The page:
EMDR - Eye Movement Desentizisation and Reprocessing
What is EMDR? EMDR is a short-term, mainly non-talking therapy effective for resolving traumatic memories and experiences. It involves clients moving their eyes from left to right as they follow the therapist’s fingers as she repeatedly passes them across their eye line for a period of about 25 seconds (At no time does the therapist touch the person’s eye). In between each period of eye movements clients briefly describe any thoughts, images or feelings that have come to mind.
EMDR may seem strange, but these side-to-side, bilateral movements, similar to those we make during REM (rapid eye movement) sleep, quickly aids the recollection and, most importantly, the reprocessing of the disturbing memories that have become stuck in the central nervous system. Reprocessing doesn’t get rid of the memories, but through EMDR they become just that, memories, without the power to upset or disturb as they did before.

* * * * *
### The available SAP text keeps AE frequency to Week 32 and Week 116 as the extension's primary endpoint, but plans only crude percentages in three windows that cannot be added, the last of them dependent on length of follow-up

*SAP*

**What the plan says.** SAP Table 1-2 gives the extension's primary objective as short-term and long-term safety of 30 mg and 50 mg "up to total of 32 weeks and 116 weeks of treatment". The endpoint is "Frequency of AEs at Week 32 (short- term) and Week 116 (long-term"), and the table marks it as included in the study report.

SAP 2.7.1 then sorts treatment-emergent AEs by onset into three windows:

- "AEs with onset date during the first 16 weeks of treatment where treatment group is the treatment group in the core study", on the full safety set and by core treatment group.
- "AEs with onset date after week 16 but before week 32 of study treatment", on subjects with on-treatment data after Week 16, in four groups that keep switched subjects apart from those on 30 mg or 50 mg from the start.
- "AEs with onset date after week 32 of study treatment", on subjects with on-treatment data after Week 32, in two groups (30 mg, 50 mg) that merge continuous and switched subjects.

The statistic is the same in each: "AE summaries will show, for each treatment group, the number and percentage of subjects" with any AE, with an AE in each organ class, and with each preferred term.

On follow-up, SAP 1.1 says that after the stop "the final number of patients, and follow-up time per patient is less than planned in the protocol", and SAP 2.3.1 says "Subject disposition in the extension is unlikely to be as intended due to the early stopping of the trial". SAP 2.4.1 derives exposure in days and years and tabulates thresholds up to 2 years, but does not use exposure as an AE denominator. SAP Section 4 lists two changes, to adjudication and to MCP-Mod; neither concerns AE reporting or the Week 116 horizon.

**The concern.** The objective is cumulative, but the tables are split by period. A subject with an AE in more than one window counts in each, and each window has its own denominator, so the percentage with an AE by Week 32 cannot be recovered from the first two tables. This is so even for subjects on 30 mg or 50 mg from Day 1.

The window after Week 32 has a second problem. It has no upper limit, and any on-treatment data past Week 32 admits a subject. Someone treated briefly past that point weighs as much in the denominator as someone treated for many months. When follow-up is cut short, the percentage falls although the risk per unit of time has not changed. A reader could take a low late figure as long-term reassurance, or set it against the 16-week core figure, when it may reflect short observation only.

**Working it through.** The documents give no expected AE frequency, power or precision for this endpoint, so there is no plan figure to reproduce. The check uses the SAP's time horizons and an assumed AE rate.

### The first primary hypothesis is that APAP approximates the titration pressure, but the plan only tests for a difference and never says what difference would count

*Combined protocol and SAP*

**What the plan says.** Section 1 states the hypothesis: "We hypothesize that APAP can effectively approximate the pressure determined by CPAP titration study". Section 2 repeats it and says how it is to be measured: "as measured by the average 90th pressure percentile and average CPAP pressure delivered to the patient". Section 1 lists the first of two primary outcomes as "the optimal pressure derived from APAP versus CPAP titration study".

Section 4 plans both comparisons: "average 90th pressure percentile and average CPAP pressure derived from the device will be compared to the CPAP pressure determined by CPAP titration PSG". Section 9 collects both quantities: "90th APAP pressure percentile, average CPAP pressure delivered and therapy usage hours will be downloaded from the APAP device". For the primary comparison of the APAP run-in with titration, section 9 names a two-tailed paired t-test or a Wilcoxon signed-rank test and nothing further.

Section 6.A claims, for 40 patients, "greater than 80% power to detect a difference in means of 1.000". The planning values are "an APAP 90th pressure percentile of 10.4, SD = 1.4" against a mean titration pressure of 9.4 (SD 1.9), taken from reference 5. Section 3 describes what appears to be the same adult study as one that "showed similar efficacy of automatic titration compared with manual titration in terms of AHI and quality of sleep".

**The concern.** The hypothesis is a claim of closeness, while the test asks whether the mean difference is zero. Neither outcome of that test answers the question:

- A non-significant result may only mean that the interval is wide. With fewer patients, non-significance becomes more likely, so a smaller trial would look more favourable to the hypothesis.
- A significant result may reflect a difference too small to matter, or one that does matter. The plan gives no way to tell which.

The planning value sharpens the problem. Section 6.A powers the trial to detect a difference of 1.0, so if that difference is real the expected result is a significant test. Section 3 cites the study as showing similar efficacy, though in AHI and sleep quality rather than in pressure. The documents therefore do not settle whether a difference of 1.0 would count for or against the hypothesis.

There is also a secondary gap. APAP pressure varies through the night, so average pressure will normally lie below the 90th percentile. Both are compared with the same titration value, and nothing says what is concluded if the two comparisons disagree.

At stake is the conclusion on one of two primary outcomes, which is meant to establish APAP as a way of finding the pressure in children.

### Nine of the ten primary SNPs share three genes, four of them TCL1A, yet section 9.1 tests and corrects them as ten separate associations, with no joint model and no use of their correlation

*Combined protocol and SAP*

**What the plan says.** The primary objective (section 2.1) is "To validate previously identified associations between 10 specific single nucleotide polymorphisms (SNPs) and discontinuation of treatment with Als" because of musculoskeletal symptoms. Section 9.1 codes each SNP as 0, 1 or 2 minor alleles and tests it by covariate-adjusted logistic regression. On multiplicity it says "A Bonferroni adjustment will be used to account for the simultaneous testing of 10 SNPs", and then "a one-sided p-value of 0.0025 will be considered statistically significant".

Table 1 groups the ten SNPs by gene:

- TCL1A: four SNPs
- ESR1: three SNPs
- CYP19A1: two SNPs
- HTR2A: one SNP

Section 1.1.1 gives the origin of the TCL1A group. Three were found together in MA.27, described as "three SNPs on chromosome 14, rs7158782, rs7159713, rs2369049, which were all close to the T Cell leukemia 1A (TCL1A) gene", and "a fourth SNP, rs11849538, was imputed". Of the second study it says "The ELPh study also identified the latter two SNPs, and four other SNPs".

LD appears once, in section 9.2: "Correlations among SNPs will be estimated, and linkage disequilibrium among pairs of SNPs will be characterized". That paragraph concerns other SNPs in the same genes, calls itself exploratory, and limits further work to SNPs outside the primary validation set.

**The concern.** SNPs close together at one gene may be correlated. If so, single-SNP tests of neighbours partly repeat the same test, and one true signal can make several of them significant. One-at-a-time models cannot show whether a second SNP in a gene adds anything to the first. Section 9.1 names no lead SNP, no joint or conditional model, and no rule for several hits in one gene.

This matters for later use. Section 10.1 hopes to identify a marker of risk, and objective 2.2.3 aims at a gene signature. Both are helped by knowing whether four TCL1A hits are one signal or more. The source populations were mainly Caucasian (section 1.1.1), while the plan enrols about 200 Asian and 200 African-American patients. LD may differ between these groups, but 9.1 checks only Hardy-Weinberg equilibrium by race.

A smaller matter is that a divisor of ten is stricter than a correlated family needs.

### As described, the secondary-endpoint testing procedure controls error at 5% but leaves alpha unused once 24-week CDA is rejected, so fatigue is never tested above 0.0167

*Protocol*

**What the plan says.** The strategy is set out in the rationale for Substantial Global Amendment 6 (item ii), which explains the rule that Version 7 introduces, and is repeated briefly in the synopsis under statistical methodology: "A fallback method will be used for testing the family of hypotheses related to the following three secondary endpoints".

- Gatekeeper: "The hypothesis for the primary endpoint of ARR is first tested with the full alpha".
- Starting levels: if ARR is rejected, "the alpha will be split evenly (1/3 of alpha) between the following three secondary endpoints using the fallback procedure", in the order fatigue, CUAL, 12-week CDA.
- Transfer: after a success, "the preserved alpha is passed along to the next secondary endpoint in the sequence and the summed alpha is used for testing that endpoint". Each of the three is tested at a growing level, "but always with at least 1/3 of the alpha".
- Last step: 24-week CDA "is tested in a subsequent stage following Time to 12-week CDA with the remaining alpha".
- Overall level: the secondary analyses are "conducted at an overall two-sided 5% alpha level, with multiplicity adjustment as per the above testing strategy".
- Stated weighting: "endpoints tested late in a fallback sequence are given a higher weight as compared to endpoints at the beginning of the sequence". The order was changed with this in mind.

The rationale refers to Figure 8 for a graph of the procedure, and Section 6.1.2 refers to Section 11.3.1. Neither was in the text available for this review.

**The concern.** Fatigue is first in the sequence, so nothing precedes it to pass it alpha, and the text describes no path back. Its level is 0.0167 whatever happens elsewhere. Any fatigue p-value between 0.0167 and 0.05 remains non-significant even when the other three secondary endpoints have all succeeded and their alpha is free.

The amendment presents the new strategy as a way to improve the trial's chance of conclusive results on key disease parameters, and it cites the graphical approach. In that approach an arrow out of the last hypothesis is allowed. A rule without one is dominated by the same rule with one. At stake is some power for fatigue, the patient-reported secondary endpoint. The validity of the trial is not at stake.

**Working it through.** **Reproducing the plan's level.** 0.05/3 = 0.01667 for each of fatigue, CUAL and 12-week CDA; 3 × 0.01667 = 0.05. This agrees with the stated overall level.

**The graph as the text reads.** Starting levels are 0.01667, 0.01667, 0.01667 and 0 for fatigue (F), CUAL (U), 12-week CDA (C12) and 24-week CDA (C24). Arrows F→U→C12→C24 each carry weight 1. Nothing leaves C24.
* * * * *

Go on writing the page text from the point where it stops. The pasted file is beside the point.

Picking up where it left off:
Who can it help? EMDR has been used since the 1980s for people experiencing the symptoms of post-traumatic stress disorder (PTSD) including intrusive memories, high anxiety and flashbacks. The first to benefit were war veterans and it is a recommended treatment by the health watchdog NICE (National Institute of Health and Clinical Excellence) for those who have been traumatised by wartime conflict.
EMDR is also an effective treatment for other traumatic experiences such as childhood sexual abuse and domestic violence and psychosomatic pain conditions and long-term pain conditions that can’t be medically treated.
Alternatives to eye movements As an alternative to eye movements, which might not suit everyone, I offer other pleasant and non-intrusive forms of EDMR, which have produced equally effective results.
How many sessions? While every client’s experience and memories are unique, often just a few sessions are sufficient to completely resolve the traumatic memories.